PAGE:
Garrett Wollman wollman@bimajority.org
Wed Aug 21 12:13:06 EDT 2013

<<On Wed, 21 Aug 2013 11:26:58 -0400 (EDT), Mark Connelly <markwa1ion@aol.com> said:

> When DJ's do talk now, it's often the silly morning stuff which is
> loaded more with celebrity gossip / Hollywood pratfall stories than
> any news, traffic, weather, or business the listener really needs.
> Apparently it's OK to reduce the amount of music selections during
> morning drive so we can all figure out what the Kardashians or
> Lindsey Lohan are up to.

There's certainly a market for that. (Thankfully it's not the whole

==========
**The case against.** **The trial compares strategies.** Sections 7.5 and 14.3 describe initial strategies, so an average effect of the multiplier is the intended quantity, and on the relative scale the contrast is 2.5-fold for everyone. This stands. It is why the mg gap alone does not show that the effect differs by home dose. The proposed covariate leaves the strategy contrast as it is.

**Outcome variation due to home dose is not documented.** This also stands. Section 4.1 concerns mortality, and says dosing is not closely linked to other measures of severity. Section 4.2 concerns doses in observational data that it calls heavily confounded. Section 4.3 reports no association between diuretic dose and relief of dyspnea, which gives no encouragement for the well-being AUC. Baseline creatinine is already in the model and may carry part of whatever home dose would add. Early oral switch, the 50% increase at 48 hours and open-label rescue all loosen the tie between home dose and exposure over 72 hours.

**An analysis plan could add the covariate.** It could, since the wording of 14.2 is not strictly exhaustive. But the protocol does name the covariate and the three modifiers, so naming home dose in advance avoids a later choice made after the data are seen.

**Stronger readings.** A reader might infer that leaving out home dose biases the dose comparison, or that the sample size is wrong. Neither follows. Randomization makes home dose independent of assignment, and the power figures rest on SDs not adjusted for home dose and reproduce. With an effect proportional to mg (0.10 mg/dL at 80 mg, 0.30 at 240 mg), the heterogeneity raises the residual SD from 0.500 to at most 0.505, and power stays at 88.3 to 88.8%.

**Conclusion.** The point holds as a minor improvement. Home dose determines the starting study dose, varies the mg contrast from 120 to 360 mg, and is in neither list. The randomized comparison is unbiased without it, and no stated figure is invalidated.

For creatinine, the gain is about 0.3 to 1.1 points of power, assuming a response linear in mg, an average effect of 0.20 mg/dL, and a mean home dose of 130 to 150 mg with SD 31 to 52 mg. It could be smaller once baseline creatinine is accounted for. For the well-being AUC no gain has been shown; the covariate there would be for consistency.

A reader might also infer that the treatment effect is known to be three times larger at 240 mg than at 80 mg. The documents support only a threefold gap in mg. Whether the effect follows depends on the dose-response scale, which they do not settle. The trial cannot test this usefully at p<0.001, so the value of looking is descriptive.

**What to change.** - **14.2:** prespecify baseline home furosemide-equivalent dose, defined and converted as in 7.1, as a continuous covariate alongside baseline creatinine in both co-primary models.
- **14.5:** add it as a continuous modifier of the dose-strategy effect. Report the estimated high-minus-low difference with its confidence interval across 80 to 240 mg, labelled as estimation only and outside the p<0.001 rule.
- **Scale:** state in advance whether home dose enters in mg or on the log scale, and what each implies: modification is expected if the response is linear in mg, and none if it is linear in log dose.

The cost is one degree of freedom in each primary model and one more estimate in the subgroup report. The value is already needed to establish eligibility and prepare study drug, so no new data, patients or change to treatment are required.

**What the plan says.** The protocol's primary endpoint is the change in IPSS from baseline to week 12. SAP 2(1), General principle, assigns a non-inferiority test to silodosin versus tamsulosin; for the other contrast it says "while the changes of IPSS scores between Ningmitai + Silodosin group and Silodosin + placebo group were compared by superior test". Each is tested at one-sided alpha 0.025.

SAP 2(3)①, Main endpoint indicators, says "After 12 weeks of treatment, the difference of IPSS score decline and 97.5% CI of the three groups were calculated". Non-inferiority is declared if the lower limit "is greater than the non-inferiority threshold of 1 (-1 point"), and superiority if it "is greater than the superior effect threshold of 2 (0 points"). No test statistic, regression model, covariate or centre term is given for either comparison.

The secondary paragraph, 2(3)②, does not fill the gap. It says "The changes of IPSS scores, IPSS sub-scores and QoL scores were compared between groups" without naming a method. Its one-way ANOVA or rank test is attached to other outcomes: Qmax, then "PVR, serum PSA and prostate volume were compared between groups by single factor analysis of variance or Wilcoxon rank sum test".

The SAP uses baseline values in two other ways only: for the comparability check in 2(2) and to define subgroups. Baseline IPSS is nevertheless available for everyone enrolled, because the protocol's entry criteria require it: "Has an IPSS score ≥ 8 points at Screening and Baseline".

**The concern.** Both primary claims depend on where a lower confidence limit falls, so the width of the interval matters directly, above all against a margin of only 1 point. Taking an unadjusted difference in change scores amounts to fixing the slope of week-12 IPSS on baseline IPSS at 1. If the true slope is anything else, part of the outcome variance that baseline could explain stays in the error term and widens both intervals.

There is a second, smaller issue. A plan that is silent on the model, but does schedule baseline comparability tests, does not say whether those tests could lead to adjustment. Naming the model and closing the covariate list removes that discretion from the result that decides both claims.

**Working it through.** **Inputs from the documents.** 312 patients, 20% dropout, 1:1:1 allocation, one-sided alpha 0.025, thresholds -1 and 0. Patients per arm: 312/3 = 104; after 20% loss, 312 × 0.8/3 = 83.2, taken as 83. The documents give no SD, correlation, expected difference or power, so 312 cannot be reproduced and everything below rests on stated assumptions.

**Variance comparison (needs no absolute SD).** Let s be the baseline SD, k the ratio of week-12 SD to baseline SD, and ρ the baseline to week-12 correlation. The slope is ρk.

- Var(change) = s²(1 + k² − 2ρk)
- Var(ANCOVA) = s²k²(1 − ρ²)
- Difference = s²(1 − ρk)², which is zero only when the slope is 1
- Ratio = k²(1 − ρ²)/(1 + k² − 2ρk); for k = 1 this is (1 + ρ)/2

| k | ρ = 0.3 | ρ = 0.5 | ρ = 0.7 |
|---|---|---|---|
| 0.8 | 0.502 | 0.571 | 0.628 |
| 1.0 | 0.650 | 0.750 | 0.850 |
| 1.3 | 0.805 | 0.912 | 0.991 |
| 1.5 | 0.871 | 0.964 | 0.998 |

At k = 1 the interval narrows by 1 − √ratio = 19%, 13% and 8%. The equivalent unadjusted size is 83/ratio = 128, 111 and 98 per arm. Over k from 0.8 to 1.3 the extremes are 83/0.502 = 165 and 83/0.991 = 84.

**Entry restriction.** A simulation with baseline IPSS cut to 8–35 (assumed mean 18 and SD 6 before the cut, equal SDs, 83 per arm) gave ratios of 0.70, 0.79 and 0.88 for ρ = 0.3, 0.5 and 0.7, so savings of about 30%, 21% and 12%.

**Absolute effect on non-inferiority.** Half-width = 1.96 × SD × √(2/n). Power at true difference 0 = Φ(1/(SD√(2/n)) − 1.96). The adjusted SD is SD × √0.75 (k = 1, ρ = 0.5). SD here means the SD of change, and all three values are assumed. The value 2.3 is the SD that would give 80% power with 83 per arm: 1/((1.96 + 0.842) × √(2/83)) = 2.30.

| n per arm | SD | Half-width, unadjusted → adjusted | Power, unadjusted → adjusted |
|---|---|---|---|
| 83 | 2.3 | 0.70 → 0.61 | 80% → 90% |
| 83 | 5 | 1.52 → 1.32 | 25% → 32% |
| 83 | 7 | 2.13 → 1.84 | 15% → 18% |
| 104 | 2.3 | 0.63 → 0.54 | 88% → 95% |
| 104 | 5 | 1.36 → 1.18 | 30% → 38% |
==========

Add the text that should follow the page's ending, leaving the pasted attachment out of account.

market!)  Lots of people have "news fatigue" in AM drive and just want
to be entertained, not lectured earnestly about Something Important
Happening In The Rest Of The World (and for that, there's always NPR).

> The problem of designing a "50+" music station is that the main
> "river" of Top 40 that the majority of listeners followed started
> breaking off into various "streams" around 1965 when both the
> Beatles and Bob Dylan set Album Rock in motion.  By the late '60s
> there were two distinct radio audiences in high schools and
> colleges.

This was still true in the mid-1980s.  The kids who listened to WIZN
and the kids who listened to WXXX were totally different crowds at my
high school.  Things really didn't start to fragment further until the
late '80s when hip-hop broke into the mainstream.

> But weren't just as many of those '50s / early '60s top 40
> aficionados on a harder rock track by their college / early work
> lives in the '70s?

Yes, but those are the people classic-rock stations are programmed


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